The Forgotten Participant: Nonqualified ESPPs for Your Essential Workers

Written By: Liz Stoudt, Robyn Shutak

Background and Current Market Environment

The COVID-19 pandemic has placed compensation and benefits front and center, particularly for front-line employees (“essential workers”) like grocery store, warehouse, and food-service workers who do not have the luxury to work from home. These employees do not necessarily have adequate safety gear, access to health care or paid family and medical leave[1], decent pay, or a strong voice in the workplace to ensure fair treatment. Yet, they are making it possible for countries to continue to operate during the crisis at the risk of getting sick[2].

On the brighter side, some companies have generously stepped up to support their essential workers, offering incentives to reward them for doing their jobs during this extremely difficult time, ranging from wage increases, additional paid time off, cash bonuses or financial assistance (e.g., Wells Fargo, Kroger Co., and Starbucks). These ‘special’ temporary incentives are well deserved by the hard-working rank and file employees and may provide a short-term motivation and retention benefit in a tough market. However, this is not a widespread practice, and most companies are looking for ways to reduce cash spending. We believe companies should really be thinking longer-term on how to sustain engagement, motivation, and retention for this critical part of their workforce.

The Case for Offering Equity to the Forgotten Workforce

As total rewards professionals are being called upon to recommend innovative compensation and benefit strategies and/or new policies and programs designed to retain and motivate their essential workers, companies should consider equity compensation in their strategy. An engagement proposition that includes an ownership stake in the company is one of the very best ways to make people feel good and valued in recognition for their services and provides benefits that will last long after this crisis has passed— something that cannot realistically be achieved through a one-time cash bonus. Companies that can maintain employee engagement during times of uncertainty are much more likely to flourish, in part because engaged employees are more likely to come up with innovative ideas for saving money and generating new products[3]. Altogether, how each of your employees think and feel is a better representation of your company than all your marketing and advertising material ever could be.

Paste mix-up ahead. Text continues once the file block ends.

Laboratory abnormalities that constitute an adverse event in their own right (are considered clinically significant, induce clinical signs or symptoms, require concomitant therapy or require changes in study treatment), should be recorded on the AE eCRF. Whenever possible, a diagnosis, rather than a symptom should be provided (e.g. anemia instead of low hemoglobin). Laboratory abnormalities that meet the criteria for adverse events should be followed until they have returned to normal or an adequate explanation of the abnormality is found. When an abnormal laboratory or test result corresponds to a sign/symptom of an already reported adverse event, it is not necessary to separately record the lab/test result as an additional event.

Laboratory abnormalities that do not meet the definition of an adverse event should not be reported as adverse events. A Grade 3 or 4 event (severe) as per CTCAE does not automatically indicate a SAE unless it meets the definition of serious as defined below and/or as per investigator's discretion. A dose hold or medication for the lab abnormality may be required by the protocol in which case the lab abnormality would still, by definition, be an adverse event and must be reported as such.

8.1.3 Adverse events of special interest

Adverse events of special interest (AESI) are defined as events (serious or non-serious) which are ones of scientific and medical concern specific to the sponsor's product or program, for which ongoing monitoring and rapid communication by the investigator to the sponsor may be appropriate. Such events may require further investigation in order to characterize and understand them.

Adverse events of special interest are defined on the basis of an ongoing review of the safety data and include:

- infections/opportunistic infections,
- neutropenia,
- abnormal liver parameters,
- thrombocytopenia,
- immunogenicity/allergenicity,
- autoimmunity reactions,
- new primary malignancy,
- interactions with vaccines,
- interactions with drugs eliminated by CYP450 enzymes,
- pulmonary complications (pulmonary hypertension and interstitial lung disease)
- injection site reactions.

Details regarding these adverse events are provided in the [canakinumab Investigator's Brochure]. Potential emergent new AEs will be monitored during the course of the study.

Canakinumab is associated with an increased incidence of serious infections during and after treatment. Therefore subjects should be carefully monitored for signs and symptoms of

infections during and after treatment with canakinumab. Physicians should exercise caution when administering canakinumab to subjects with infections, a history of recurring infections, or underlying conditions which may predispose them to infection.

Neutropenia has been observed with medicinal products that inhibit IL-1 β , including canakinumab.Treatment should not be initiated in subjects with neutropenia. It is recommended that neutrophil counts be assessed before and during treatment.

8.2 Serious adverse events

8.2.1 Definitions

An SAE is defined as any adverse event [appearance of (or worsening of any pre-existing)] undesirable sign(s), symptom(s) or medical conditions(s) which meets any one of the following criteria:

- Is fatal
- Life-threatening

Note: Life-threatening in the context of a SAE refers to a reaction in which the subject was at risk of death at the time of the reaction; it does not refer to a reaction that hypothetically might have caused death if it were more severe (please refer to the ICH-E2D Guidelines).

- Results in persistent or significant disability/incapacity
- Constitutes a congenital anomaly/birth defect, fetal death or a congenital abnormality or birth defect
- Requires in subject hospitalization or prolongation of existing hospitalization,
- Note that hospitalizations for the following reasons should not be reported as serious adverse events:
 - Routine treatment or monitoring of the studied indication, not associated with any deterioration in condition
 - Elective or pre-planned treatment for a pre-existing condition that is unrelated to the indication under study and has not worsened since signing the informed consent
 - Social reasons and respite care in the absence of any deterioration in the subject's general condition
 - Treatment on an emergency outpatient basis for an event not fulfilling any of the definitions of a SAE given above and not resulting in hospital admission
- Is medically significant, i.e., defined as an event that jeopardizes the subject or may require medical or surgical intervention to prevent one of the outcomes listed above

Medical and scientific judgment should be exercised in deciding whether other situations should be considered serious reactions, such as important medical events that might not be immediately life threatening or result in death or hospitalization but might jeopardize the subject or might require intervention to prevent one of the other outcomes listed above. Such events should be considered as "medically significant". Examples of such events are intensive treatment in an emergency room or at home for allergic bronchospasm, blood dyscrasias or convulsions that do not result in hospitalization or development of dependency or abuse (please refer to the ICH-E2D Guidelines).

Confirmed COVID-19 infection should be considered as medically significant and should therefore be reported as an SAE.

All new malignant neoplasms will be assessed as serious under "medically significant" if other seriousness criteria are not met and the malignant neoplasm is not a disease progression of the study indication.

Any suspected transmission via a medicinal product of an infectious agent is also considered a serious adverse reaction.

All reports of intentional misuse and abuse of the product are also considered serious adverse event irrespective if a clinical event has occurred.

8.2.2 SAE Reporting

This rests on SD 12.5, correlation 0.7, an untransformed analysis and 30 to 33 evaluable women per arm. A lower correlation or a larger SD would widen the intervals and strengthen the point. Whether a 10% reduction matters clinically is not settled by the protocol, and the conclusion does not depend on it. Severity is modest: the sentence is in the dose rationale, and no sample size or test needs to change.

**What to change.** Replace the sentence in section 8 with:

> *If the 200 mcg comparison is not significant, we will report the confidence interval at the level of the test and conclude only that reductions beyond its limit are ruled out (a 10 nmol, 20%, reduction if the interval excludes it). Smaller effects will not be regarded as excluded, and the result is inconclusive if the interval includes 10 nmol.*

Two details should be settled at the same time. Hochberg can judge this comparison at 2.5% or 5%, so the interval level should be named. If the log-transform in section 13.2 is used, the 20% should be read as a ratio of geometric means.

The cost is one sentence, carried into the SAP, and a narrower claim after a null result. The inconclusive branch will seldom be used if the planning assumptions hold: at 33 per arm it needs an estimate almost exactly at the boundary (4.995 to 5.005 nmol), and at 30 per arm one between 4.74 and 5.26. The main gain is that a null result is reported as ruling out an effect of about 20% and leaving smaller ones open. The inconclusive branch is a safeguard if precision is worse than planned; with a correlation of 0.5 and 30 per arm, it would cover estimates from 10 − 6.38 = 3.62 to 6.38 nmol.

The case for ownership becomes even more compelling and equitable for companies who are suddenly facing cash constraints with no other means to recognize their essential workers. Companies may not be able to increase salaries or hourly wages, nor offer compelling pay packages based on cash alone when recruiting new employees. Additionally, losing employees can have heavy repercussions in terms retraining time, cost, and lost skills. Granting equity in lieu of cash-based incentives can help preserve cash and enable companies to put their money toward operating expenses while ensuring critical staff is fully recognized and not at risk of leaving later. Further, giving employees the ability now to participate in the growth of the company will undoubtedly incentivize them to show up to their jobs, work harder and smarter, and make them less likely to leave in the future.

What if you could offer a benefit that not only supported your talent acquisition and retention strategy, but improved your essential workers’ overall compensation? An employee stock purchase plan (“ESPP”) is an employer–sponsored savings vehicle that allows workers to purchase company stock with after–tax income, typically at a discount. ESPPs encourage workers to save money, are never underwater at purchase, generate cash flow and tax deductions for the company, and are generally protected from macroeconomic disruptions.